In selected sites, building, boosting and managing healthy soils through soil and water conservation measures, crop-residue mulching, leguminous cover crops and other sustainable land management practices are aimed at increasing productivity.

George William Ouma practices climate-smart agriculture on a farm in Ugunja District, Siaya County: "Today, I have more than 1 500 banana stools of various varieties grown including Cavendish, plantain and lady finger. My farm has been certified as a demonstration farm for teaching other farmers in an effort to promote climate-smart technologies applied for livelihood diversification, water conservation and soil health improvement."

George's farm generates an average income of KES 20,000 (USD 230) a month from the sale of bananas. This is besides the sales of banana suckers that he, as the producer of an approved sucker bank, sells to other farmers in the county and beyond. With this money, he's building a shop for farm produce.

Strengthening capacity in sustainable land and water management

FAO and KARI are working with non-governmental organizations to enhance and transform smallholder agriculture productivity in cultivated watersheds where natural resources are under threat due to climate change and variability risks.

"This can be accomplished by increasing productivity of crops and livestock, water harvesting, soil conservation, applying basic conservation agriculture principles and including agroforestry and afforestation in crop-livestock systems", explains Meshack Malo, FAO expert in Land and Water Management, Department of Natural Resources.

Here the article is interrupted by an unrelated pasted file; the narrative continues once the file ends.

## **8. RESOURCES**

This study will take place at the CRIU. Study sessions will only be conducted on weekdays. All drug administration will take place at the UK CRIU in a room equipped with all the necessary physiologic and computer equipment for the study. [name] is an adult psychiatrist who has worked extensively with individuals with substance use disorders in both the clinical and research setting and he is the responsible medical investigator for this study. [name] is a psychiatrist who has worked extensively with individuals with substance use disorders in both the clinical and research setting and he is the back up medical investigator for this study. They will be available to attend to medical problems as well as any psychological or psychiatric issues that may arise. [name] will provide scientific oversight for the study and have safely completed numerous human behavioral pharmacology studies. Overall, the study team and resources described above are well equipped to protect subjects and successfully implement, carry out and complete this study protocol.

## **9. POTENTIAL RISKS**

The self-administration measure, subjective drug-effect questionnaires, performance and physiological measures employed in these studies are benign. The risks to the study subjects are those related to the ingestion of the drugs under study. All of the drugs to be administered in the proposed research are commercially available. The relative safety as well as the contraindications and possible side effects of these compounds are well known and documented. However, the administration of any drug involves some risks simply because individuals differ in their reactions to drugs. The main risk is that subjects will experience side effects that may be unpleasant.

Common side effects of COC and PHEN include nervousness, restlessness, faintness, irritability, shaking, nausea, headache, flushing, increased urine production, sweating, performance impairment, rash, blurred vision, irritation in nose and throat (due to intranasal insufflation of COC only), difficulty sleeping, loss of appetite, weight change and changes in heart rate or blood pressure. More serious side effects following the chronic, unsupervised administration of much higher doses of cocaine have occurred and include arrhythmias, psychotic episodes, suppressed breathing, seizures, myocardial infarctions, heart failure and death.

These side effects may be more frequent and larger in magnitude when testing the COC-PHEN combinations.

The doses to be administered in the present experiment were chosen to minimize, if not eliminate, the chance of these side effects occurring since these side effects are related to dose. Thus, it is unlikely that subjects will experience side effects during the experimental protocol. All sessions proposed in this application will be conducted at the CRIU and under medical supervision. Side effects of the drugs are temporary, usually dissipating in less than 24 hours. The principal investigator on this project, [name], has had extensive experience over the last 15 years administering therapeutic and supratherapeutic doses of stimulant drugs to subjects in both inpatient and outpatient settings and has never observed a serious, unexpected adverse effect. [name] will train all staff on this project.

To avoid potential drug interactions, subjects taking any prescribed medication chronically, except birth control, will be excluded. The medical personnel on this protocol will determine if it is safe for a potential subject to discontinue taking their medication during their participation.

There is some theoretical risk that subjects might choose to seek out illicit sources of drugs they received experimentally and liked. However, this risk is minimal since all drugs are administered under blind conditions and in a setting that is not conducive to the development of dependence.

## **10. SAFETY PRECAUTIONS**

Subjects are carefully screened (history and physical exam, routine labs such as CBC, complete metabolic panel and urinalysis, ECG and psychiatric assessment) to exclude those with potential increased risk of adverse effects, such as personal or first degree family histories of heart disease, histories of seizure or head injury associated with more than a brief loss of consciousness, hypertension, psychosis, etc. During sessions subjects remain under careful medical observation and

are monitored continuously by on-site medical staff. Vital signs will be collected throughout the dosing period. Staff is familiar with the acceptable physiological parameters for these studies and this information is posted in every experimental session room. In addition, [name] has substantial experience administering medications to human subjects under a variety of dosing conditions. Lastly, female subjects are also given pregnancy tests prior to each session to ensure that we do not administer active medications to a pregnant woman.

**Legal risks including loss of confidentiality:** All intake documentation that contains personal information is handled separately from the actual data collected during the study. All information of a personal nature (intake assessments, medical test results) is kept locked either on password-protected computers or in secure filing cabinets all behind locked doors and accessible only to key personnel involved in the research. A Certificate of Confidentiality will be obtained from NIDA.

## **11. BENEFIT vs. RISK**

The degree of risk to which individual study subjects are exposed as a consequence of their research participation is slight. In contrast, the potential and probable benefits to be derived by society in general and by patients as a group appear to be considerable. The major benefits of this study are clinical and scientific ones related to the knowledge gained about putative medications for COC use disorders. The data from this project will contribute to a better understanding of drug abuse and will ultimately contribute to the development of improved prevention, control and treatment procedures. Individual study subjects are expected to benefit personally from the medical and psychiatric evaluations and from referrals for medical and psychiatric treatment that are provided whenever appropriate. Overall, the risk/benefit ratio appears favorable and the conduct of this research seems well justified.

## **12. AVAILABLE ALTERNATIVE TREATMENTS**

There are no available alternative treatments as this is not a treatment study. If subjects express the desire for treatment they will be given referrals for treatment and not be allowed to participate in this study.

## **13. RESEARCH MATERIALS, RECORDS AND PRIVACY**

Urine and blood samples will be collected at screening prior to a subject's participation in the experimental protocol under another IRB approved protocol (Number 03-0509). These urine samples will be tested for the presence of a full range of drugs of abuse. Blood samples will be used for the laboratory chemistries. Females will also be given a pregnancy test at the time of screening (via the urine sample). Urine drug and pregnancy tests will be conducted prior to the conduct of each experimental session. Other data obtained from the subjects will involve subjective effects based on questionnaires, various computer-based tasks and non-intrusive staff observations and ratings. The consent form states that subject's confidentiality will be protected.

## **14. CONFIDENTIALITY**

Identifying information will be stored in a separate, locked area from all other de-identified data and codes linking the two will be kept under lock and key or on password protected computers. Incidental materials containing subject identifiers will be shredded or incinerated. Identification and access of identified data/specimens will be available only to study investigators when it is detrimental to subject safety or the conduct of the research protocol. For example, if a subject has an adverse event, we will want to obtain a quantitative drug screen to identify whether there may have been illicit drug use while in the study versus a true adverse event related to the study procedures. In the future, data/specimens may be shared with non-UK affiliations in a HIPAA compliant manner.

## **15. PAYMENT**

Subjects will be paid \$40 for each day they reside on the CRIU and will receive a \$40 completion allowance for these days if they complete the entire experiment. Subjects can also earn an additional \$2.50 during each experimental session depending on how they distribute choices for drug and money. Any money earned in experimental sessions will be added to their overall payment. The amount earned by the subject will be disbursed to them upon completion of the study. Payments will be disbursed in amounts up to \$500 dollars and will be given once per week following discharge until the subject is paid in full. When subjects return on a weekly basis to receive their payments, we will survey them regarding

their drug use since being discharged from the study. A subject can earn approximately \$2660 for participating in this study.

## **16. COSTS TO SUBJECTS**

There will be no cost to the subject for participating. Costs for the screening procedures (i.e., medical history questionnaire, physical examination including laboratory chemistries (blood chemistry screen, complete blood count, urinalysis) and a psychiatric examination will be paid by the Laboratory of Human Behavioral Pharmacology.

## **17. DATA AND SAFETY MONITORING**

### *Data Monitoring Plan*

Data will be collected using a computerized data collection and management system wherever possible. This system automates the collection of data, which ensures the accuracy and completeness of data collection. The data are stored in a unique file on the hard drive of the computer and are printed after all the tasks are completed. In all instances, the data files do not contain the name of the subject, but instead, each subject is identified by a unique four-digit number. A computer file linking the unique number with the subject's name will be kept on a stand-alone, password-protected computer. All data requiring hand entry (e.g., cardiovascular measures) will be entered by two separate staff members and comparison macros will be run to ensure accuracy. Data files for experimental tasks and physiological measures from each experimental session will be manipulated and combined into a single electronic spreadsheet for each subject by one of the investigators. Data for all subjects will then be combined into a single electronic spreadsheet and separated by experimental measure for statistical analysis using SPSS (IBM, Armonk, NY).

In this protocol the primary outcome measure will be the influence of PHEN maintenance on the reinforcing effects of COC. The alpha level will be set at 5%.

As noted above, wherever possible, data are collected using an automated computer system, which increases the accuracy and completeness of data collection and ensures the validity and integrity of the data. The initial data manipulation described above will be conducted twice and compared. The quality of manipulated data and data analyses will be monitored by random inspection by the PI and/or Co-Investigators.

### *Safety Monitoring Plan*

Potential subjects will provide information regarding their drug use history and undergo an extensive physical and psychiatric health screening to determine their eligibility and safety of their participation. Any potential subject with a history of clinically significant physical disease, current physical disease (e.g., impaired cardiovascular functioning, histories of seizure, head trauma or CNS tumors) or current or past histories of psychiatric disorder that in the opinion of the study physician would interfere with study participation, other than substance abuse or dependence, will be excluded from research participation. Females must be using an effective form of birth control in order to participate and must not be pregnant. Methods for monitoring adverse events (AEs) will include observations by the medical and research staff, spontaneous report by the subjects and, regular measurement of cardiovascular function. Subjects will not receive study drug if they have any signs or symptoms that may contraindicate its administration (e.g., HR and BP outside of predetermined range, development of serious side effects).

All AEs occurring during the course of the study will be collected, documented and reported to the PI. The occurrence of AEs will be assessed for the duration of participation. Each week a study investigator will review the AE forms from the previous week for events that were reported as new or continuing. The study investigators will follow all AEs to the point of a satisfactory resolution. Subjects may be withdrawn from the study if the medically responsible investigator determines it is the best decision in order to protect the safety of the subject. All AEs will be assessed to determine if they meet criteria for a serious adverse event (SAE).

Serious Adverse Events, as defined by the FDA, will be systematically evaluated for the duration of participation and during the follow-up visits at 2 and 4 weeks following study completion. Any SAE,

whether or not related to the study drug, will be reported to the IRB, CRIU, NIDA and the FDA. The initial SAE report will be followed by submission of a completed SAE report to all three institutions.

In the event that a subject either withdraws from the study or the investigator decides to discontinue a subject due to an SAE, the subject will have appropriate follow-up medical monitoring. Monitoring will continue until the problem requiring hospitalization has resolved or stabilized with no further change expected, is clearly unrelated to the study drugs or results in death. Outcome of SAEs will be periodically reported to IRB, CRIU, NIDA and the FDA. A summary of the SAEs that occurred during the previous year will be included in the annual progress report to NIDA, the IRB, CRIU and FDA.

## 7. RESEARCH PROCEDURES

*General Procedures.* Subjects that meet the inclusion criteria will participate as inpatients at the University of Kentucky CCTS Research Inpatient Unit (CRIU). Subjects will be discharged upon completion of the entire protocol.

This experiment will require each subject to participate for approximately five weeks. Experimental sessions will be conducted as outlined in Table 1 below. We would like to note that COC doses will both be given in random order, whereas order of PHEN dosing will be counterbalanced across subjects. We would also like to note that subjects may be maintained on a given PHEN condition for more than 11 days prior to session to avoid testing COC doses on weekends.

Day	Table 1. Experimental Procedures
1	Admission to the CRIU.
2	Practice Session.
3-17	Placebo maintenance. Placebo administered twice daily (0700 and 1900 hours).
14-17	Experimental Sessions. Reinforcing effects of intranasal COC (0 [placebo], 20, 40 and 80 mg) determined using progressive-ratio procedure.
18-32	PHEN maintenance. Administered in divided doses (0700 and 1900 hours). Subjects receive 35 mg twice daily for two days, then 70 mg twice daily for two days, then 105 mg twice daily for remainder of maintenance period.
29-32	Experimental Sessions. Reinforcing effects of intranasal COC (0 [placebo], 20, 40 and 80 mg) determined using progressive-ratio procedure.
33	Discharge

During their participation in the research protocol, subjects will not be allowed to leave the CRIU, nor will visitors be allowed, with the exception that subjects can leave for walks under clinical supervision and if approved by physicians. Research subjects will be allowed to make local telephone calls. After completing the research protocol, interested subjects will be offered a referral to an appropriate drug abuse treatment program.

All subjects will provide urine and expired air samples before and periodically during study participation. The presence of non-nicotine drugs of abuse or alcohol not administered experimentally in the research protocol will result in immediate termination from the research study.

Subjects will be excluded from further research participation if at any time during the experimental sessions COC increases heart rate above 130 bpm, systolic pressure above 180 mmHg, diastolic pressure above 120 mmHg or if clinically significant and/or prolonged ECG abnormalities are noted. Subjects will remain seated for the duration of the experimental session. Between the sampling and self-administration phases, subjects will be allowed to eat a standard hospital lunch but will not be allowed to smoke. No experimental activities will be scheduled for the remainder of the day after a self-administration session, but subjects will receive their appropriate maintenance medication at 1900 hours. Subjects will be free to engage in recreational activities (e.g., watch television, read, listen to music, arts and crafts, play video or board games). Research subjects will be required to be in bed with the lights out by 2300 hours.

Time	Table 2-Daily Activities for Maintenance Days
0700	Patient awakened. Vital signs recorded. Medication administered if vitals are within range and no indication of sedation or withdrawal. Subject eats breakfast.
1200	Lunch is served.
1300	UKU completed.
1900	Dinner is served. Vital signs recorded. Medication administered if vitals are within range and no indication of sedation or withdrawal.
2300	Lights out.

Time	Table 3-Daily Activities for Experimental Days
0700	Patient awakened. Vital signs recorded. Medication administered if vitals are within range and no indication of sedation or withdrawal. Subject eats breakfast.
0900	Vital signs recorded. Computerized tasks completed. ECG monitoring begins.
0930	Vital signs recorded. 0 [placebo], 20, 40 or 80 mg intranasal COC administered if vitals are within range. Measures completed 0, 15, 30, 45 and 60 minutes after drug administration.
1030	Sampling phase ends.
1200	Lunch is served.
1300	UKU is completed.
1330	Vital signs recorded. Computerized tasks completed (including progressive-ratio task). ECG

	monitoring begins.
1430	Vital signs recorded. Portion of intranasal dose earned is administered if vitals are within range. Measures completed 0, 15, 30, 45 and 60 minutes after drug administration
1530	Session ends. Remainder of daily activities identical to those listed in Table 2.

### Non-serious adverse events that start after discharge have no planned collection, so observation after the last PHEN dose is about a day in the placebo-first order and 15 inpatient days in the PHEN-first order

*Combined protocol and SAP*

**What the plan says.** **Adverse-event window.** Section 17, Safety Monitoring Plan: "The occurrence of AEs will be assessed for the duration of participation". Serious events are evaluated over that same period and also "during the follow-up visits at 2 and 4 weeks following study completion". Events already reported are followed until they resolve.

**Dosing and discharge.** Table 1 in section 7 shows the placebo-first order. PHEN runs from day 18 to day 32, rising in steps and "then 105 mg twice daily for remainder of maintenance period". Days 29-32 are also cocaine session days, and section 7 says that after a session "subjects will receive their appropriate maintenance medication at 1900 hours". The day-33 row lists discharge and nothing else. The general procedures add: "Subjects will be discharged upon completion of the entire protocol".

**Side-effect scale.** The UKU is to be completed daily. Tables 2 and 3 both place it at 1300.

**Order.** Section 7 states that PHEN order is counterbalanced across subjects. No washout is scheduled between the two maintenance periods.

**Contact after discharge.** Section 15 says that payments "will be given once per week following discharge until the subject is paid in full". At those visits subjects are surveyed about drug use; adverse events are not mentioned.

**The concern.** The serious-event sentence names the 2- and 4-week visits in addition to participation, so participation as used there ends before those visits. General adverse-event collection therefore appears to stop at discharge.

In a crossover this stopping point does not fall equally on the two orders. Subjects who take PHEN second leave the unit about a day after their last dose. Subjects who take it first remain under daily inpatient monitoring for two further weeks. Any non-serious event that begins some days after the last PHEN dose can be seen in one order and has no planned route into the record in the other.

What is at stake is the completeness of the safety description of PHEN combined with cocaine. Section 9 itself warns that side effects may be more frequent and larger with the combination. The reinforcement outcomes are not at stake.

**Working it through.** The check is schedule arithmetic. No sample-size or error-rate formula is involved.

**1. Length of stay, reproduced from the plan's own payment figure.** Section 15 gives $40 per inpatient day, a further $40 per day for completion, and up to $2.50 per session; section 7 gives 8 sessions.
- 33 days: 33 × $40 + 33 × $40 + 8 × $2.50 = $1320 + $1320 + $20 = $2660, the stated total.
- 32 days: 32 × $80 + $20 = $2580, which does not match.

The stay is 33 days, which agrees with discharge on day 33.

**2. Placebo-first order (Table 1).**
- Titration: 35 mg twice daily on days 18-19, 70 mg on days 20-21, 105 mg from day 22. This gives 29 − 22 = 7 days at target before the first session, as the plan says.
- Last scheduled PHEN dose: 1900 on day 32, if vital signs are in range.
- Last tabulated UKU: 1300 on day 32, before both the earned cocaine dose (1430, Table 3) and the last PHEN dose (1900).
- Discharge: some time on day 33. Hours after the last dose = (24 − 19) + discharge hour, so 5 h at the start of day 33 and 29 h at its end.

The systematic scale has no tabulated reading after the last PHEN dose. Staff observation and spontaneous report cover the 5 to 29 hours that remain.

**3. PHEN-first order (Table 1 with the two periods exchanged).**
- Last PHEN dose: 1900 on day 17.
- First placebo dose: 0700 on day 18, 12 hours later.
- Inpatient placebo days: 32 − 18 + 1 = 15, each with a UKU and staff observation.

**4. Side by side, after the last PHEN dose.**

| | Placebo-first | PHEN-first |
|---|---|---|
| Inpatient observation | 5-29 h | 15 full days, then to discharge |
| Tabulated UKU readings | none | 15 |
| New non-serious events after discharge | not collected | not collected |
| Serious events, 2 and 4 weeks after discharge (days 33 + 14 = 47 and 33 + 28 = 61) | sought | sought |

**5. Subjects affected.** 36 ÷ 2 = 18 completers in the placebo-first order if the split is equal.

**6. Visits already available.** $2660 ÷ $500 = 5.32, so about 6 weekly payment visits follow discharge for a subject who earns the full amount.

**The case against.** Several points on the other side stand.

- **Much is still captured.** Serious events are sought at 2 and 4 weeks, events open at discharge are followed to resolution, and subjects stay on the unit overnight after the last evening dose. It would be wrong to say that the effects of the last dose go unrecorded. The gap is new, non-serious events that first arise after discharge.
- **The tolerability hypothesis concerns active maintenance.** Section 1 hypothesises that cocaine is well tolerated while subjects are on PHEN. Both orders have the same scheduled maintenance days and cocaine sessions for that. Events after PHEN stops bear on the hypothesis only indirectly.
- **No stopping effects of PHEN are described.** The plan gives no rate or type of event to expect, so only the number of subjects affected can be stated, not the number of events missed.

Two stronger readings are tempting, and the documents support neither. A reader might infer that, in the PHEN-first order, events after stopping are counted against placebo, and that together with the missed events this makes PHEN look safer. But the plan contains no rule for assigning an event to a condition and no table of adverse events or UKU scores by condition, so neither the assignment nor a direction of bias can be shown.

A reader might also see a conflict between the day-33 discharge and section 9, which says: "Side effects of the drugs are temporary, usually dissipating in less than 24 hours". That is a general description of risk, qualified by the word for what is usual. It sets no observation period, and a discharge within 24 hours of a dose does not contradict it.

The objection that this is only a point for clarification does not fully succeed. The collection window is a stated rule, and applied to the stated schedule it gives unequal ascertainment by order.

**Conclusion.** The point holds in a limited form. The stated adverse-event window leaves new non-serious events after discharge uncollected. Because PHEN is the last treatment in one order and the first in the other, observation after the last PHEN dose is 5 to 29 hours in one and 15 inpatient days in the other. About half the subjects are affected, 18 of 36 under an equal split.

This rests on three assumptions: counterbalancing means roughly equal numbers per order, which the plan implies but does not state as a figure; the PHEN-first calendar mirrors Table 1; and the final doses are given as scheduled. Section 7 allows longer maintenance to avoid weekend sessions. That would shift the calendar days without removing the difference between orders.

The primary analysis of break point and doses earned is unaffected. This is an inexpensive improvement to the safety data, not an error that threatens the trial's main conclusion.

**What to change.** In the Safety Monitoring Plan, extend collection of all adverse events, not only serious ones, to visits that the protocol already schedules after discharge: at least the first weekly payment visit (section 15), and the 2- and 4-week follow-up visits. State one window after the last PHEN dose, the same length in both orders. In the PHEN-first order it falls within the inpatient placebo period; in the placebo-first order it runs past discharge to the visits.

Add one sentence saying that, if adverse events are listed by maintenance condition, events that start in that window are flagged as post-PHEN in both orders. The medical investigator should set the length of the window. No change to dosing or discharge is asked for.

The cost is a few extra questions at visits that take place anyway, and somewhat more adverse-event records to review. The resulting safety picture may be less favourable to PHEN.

The programme operates in three counties with the Community Research in Environment and Development Initiatives (CREADIS) in Bungoma (West); Rangala Family Development Program (RFDP) in Siaya (West); and, INADES Foundation International - Kenya Office (IFIKO) of Machakos (South-East).

Over 2,000 individual farmers in Siaya alone are learning and adopting various practices that can improve soil and land productivity, their food security and resilience in the face of climate change.

"Our major focus is the urgent need to enhance the capacity of smallholders to address the challenges of climate change through the promotion of cover crops, rotations, minimum tillage, sustainable land and water management, and water management practices, along with other complementary livelihood strategic practices that will enhance carbon storage, ecosystem resilience and livelihood options," emphasized FAO-KARI expert, Barrack Okoba.

Jean-Marc Faurès, FAO senior water resources management expert, says there is much more to be done: "Further actions are required in some key areas such as access to financial services and markets, in addition to acquisition of equipment for building water source schemes, at community scale, better fodder and tree species for improved soil fertility, crop diversification and livestock feed resources."